Hi! I’m Carlota (she/her). I’m a Portuguese theatre and performance artist based in Bristol and have lived in the UK for 8 years. I work with artists, communities and young people, focusing on co-creation, access and social change.
As a migrant, issues of identity and belonging are very present for me and I bring them into my work, as well as my experiences of mental ill-health. I frequently work as Director/ Facilitator with organisations such as Myers-Insole Local Learning CIC, Lightbox Theatre, Many Minds mental health charity, Travelling Light theatre company and Bristol Old Vic.
In 2022, I started to develop a methodology for inclusive practice which embraces and removes language barriers, incorporating different languages and translation on stage, and integrates access for d/Deaf, disabled and neurodivergent people.
I organised some workshops for migrant women in February/March 2023 at Docklands Community Centre and Bristol Refugee Festival (BRF) were incredibly supportive, helping to promote the sessions and even coming along.
Attending BRF events always made me feel very welcome. There is something comforting in being in a room filled with people from different cultures and nationalities. I find it so much easier to connect with others over this shared experience of not being from the UK, and the understanding of the challenges that migration poses.
The success of my workshops led to a partnership with Bristol-based charity Borderlands, and we ran two theatre workshops for women as part of BRF’s festival programme in June.
I strongly believe that theatre can be a powerful tool for self-expression, to bring people together and improve wellbeing. It can be a great platform to raise awareness, increase empathy and improve representation. In my work, I am dedicated to breaking down barriers in access to the arts, and creating high-quality cultural experiences which defy perceptions of what theatre is and who it’s for.
Activities at Borderlands theatre group for migrant women. Photo: Chelsey Cliff
Since September 2023, we offer free weekly theatre workshops for migrant women at Borderlands, alongside theatre trips and opportunities to share our work. This participatory theatre project addresses language barriers and explores identity and what it means to be a woman in different cultures. We have so many skills and knowledge in our group and these sessions offer an opportunity to try new things in a supportive environment.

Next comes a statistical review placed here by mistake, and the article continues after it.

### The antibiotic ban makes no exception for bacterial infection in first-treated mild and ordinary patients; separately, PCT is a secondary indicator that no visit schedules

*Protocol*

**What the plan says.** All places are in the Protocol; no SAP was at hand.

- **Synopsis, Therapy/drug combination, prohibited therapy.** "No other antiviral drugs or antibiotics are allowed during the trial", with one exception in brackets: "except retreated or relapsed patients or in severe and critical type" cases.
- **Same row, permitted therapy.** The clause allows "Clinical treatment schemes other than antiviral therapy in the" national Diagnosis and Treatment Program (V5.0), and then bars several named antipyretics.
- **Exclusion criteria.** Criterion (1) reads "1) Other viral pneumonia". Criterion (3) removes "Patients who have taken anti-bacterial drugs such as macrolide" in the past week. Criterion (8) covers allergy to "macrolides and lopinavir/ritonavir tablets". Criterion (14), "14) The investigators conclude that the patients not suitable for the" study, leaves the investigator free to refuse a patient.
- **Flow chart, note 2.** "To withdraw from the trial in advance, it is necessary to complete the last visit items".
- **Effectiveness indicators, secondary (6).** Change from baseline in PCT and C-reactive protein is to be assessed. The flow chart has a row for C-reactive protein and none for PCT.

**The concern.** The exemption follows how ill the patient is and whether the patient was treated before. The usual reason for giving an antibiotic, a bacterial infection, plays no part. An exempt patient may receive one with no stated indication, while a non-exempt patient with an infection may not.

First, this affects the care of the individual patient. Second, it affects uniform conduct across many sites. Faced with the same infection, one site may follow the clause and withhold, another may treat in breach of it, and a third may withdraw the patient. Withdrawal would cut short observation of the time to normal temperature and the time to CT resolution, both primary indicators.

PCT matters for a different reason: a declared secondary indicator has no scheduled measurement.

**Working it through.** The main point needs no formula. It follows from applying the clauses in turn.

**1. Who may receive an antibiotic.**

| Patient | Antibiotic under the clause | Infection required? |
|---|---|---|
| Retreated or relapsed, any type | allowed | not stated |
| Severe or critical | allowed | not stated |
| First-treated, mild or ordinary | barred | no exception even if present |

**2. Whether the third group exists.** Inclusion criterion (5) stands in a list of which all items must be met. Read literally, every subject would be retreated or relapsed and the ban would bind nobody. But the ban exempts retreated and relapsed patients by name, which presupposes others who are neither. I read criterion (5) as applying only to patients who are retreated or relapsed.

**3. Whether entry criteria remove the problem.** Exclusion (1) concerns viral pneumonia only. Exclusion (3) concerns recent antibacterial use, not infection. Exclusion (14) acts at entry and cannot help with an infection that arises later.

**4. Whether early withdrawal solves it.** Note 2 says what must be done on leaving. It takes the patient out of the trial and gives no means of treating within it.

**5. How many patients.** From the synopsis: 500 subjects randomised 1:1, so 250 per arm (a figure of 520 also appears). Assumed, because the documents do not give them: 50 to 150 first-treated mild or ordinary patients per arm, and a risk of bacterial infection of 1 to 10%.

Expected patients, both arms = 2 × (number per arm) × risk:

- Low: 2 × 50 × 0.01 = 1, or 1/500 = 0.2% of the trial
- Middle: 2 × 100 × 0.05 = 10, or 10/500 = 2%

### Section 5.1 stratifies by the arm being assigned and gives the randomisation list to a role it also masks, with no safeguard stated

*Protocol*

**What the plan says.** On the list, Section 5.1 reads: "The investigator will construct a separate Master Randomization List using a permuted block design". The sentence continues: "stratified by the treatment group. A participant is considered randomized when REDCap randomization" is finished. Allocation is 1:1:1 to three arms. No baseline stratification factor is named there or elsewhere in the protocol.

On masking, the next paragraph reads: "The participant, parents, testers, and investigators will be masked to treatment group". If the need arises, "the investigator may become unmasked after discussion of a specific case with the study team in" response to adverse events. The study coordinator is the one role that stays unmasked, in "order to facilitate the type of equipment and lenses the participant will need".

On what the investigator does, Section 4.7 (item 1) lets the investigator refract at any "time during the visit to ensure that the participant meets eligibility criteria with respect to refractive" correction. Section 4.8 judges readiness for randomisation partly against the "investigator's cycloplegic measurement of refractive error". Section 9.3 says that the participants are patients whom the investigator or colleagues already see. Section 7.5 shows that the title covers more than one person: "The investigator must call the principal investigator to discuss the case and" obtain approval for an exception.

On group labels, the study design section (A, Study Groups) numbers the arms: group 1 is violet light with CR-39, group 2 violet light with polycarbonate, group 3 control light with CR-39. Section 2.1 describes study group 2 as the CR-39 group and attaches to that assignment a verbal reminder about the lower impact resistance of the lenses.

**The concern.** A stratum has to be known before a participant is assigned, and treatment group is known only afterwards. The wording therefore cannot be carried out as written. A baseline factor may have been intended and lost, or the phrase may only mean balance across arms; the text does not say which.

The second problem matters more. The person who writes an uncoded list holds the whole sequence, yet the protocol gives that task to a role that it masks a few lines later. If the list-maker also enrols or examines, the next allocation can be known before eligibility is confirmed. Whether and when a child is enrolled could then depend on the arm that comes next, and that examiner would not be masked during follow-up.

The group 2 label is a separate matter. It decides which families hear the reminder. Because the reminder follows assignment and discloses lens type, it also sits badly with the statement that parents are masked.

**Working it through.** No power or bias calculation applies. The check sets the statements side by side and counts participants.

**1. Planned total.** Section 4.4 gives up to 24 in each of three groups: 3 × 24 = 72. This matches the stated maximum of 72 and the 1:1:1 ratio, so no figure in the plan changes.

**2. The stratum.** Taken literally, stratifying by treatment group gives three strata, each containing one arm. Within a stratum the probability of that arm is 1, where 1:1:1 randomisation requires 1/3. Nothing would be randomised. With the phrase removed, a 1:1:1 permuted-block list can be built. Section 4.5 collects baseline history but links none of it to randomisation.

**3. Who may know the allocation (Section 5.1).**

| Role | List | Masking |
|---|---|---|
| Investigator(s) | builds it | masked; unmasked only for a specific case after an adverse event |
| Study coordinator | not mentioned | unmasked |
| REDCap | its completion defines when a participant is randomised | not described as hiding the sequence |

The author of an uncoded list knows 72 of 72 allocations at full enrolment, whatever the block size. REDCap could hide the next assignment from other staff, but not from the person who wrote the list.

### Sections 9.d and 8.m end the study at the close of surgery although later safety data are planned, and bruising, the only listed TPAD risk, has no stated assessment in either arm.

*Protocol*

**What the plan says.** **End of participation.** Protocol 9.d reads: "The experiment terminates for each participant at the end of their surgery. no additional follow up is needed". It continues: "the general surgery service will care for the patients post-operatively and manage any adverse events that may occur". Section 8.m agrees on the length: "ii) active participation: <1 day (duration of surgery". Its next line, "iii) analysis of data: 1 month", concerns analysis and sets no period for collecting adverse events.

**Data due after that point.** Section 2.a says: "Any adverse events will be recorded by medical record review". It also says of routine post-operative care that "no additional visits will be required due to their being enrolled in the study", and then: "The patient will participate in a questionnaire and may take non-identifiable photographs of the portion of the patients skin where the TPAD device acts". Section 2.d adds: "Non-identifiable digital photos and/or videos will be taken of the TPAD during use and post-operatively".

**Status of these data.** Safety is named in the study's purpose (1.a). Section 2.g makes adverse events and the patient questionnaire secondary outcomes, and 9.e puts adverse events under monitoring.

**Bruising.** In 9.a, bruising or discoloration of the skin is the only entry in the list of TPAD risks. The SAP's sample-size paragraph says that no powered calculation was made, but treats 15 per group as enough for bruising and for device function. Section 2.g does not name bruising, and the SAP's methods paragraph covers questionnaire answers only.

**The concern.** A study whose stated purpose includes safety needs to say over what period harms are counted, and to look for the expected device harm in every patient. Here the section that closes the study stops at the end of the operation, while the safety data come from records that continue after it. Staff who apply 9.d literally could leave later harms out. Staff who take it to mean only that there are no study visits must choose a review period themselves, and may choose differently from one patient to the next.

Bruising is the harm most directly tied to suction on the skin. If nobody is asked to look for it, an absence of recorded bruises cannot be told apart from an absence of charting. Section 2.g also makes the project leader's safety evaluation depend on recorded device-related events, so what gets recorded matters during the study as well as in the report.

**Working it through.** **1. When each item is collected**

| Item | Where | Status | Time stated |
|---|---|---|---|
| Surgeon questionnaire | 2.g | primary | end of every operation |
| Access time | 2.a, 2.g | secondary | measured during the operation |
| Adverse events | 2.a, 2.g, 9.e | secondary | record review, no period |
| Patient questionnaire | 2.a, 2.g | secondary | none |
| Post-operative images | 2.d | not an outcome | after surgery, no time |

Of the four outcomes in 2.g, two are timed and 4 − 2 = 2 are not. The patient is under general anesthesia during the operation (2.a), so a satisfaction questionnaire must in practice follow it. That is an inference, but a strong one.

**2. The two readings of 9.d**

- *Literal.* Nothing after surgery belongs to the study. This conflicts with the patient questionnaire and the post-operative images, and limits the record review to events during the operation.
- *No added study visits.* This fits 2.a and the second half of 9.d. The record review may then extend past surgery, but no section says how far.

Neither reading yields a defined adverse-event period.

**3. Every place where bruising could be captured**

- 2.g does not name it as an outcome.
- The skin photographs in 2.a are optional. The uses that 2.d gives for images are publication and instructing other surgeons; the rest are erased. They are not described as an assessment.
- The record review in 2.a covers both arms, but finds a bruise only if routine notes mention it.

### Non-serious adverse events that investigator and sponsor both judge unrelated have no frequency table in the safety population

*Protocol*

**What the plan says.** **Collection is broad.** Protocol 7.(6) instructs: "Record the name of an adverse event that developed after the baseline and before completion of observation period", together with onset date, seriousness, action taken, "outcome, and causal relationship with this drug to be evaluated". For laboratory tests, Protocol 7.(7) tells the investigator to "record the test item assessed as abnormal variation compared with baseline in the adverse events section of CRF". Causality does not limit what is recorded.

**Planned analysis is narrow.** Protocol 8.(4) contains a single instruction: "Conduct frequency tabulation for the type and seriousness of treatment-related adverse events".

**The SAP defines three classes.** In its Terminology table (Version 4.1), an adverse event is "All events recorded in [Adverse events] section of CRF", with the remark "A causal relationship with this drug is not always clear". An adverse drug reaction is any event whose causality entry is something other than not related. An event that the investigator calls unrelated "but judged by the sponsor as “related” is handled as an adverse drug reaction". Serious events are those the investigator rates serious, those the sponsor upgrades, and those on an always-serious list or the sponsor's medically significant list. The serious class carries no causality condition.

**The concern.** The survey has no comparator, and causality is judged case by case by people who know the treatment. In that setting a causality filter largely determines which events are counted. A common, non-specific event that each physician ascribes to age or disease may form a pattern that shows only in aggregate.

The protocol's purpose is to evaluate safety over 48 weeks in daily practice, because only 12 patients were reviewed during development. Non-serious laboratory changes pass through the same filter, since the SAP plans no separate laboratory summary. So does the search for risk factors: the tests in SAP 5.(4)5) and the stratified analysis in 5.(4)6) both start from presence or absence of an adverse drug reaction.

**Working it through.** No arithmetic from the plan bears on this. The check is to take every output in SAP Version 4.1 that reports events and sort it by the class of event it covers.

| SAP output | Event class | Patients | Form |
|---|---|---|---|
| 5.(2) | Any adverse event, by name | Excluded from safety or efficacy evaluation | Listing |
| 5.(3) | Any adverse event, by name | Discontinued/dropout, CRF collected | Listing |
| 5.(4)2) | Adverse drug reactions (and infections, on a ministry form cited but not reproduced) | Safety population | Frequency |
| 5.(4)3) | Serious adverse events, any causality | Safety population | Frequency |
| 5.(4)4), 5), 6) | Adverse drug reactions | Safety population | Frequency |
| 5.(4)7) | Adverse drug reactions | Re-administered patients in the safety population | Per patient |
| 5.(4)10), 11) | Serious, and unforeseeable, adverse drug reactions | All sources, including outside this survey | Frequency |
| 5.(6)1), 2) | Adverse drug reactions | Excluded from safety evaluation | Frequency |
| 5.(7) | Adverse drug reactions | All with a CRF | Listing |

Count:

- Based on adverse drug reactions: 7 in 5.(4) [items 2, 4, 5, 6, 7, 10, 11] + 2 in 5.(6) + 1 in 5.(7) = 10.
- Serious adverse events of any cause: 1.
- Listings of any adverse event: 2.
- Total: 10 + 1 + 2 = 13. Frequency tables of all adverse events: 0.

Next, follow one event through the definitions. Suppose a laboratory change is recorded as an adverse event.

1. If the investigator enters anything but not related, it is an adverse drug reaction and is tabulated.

We have also been working with Ania Varez, a Venezuelan dance and movement artist based in Bristol. We are always open for new participants to join us and all levels of English are welcome.
We had our first sharing as part of Theatre of Migration, an event commissioned by Counterpoints Arts for Platforma Festival 2023. Some of the participants ran an ice-breaker for the audience and showcased their art, writing, crafts and food recipes.
As part of the event, community artist Hiba Elhindi showed a film about her brilliant work with the Sudanese community and we discussed the ethics of participation, making theatre from lived experience and working with migrants, chaired by (BRF community engagement officer) Vandna.
I am so pleased to be able to work alongside such inspiring people and outstanding organisations who bring their expertise to our work together. The event was filmed and I am writing some reflections to be published alongside the recording – keep an eye on Counterpoints’ socials!
Vandna (left) and Carlota (right) participating in discussion at Platforma. Photo: Chelsey Cliff
Our next sharing will be on 7th December at Borderlands and will include a yummy meal. Everyone is invited and there will be a crèche available, as well as BSL interpretation. Book your free place here.
I am also currently directing Bristol, do you mind? with Many Minds. It’s a piece about people’s connection to Bristol and public spaces in the city. It will be performed on 5th December at Travelling Light Studio (Wellspring Settlement). Tickets available on Eventbrite.
Finally, I have been working internationally with Future Laboratory, a project of research residences throughout Europe to identify missing narratives on our stages.
Main photo credit: Seb Peters